« Reply #6 on: September 05, 2012, 01:52:26 PM »
Diepenbrock falls somewhere between R. Strauss and Debussy. Listen to this:

<a href="http://www.youtube.com/v/Ol4yR5Sth-U&amp;" target="_blank" rel="noopener noreferrer" class="bbc_link bbc_flash_disabled new_win">http://www.youtube.com/v/Ol4yR5Sth-U&amp;</a>

This is definitely stunning, what a powerful, beautifully atmospheric work! As Diepenbrock became friend of him, was he influenced by Mahler? I perceive some reminiscences of his music. The chromaticism also reminds me Wagner, absolutely brilliant.
"Music is the electrical soil in which the spirit lives, thinks and invents." - Ludwig van Beethoven

Offline Mirror Image

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Re: Diepenbrock's Hymne
« Reply #7 on: September 05, 2012, 02:23:51 PM »
Sounds like music I would be very interested in! Shall take a listen to this tommorow, thanks, John. :)

Yes, try to listen to some of the music on YouTube, Daniel. You will enjoy it.
"When a man is in despair, it means that he still believes in something." - Dmitri Shostakovich

Offline Mirror Image

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Re: Diepenbrock's Hymne
« Reply #8 on: September 05, 2012, 02:25:32 PM »
That is wonderful music. It's interesting how the Debussy influence seems to be more noticeable in the middle of the piece. I noticed the same thing with some of his other pieces like De Vogels (around the 3-4 min mark). I have wishlisted that set you posted not so long ago. One day...

<a href="http://www.youtube.com/v/nQEkPYGNWqg" target="_blank" rel="noopener noreferrer" class="bbc_link bbc_flash_disabled new_win">http://www.youtube.com/v/nQEkPYGNWqg</a>

Yeah, it is most certainly wonderful music. Looks like here's yet another underrated composer in dire need of a revival.
"When a man is in despair, it means that he still believes in something." - Dmitri Shostakovich

Offline Mirror Image

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Re: Diepenbrock's Hymne
« Reply #9 on: September 05, 2012, 02:27:15 PM »
This is definitely stunning, what a powerful, beautifully atmospheric work! As Diepenbrock became friend of him, was he influenced by Mahler? I perceive some reminiscences of his music. The chromaticism also reminds me Wagner, absolutely brilliant.

He was friends with Mahler, but I think the Mahler influence is only slight. Diepenbrock's music owes much more to Wagner and Debussy than Mahler, so this should be right up your alley, Ilaria.  8)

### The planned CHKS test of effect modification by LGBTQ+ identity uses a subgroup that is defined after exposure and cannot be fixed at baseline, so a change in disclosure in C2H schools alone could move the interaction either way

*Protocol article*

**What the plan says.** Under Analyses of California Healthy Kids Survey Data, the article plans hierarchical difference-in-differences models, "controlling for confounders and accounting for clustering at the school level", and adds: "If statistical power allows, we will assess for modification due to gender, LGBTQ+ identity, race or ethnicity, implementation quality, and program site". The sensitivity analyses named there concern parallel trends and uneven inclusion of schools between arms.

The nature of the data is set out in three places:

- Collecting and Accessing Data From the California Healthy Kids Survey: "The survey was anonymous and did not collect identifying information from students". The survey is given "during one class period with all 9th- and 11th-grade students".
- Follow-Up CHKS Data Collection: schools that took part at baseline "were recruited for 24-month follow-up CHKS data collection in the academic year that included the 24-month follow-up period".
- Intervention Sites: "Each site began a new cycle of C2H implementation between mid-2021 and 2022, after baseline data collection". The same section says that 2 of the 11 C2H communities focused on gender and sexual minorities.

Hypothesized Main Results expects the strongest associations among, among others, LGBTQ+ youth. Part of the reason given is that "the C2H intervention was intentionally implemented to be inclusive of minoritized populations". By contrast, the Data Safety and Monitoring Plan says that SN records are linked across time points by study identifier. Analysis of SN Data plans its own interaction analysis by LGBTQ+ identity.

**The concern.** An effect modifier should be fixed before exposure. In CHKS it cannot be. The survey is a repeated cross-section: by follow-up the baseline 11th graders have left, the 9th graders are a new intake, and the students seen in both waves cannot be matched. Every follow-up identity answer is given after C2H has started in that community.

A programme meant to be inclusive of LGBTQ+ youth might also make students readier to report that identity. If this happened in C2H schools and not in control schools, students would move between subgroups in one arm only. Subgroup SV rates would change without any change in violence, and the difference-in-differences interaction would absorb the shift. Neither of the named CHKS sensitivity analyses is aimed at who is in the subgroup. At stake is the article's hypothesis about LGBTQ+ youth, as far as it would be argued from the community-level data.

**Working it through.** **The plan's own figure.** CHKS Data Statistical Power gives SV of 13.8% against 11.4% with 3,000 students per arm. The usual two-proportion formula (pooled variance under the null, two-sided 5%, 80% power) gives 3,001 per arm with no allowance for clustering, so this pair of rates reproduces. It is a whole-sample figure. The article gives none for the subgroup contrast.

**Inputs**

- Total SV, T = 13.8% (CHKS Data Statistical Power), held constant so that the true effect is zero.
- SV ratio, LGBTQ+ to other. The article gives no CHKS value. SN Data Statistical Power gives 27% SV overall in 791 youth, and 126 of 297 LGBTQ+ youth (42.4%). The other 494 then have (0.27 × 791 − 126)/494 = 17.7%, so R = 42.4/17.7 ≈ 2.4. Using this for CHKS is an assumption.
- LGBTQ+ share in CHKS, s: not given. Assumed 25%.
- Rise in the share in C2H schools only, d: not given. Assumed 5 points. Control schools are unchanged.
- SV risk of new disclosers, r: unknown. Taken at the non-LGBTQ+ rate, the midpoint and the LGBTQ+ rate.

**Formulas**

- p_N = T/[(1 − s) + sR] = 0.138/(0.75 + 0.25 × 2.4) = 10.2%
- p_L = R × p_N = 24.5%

"When a man is in despair, it means that he still believes in something." - Dmitri Shostakovich

Offline Lisztianwagner

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Re: Diepenbrock's Hymne
« Reply #10 on: September 05, 2012, 02:35:55 PM »
He was friends with Mahler, but I think the Mahler influence is only slight. Diepenbrock's music owes much more to Wagner and Debussy than Mahler, so this should be right up your alley, Ilaria.  8)

I understand; maybe I was still under the spell of the 6th symphony, and I heard Mahler everywhere. ;) Haha, I suppose so! ;D
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Re: Diepenbrock's Hymne
« Reply #11 on: September 05, 2012, 03:02:38 PM »
Since Neal mentioned De Vogels Overture, here it is:

<a href="http://www.youtube.com/v/nQEkPYGNWqg" target="_blank" rel="noopener noreferrer" class="bbc_link bbc_flash_disabled new_win">http://www.youtube.com/v/nQEkPYGNWqg</a>

Again, a curious mixture of R. Strauss and Debussy. Great stuff.
"When a man is in despair, it means that he still believes in something." - Dmitri Shostakovich

Offline madaboutmahler

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Re: Diepenbrock's Hymne
« Reply #12 on: September 06, 2012, 09:17:47 AM »
Just listened to Hymne an die Nacht No. 2, my first introduction to the music of Diepenbrock. The first two movements were quite beautiful, but it was the last movement that impressed me the most. This was incredibly wonderful, enchanting music. I loved Diepenbrock's orchestral writing here, very clear, luxurious orchestral textures. Very charming melody too. I listened to this movement quite a few times! :)  0:)

I very much enjoyed my first encounter with the music of this composer! Thanks, John, for introducing me to this composer. :)
« Last Edit: September 06, 2012, 09:21:31 AM by madaboutmahler »
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Re: Diepenbrock's Hymne
« Reply #13 on: September 06, 2012, 04:41:23 PM »
Just listened to Hymne an die Nacht No. 2, my first introduction to the music of Diepenbrock. The first two movements were quite beautiful, but it was the last movement that impressed me the most. This was incredibly wonderful, enchanting music. I loved Diepenbrock's orchestral writing here, very clear, luxurious orchestral textures. Very charming melody too. I listened to this movement quite a few times! :)  0:)

I very much enjoyed my first encounter with the music of this composer! Thanks, John, for introducing me to this composer. :)

It's good to hear you enjoy Diepenbrock's music, Daniel. I figured he would be right up your alley. ;) I know you have a lot of music you want to buy, but you should keep this box set in mind for a purchase somewhere down the road:

"When a man is in despair, it means that he still believes in something." - Dmitri Shostakovich

Offline madaboutmahler

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Re: Diepenbrock's Hymne
« Reply #14 on: September 07, 2012, 07:55:10 AM »
Thanks, John. I shall certainly do so! I need to start earning some more money! :)
"Music is ... A higher revelation than all Wisdom & Philosophy"
— Ludwig van Beethoven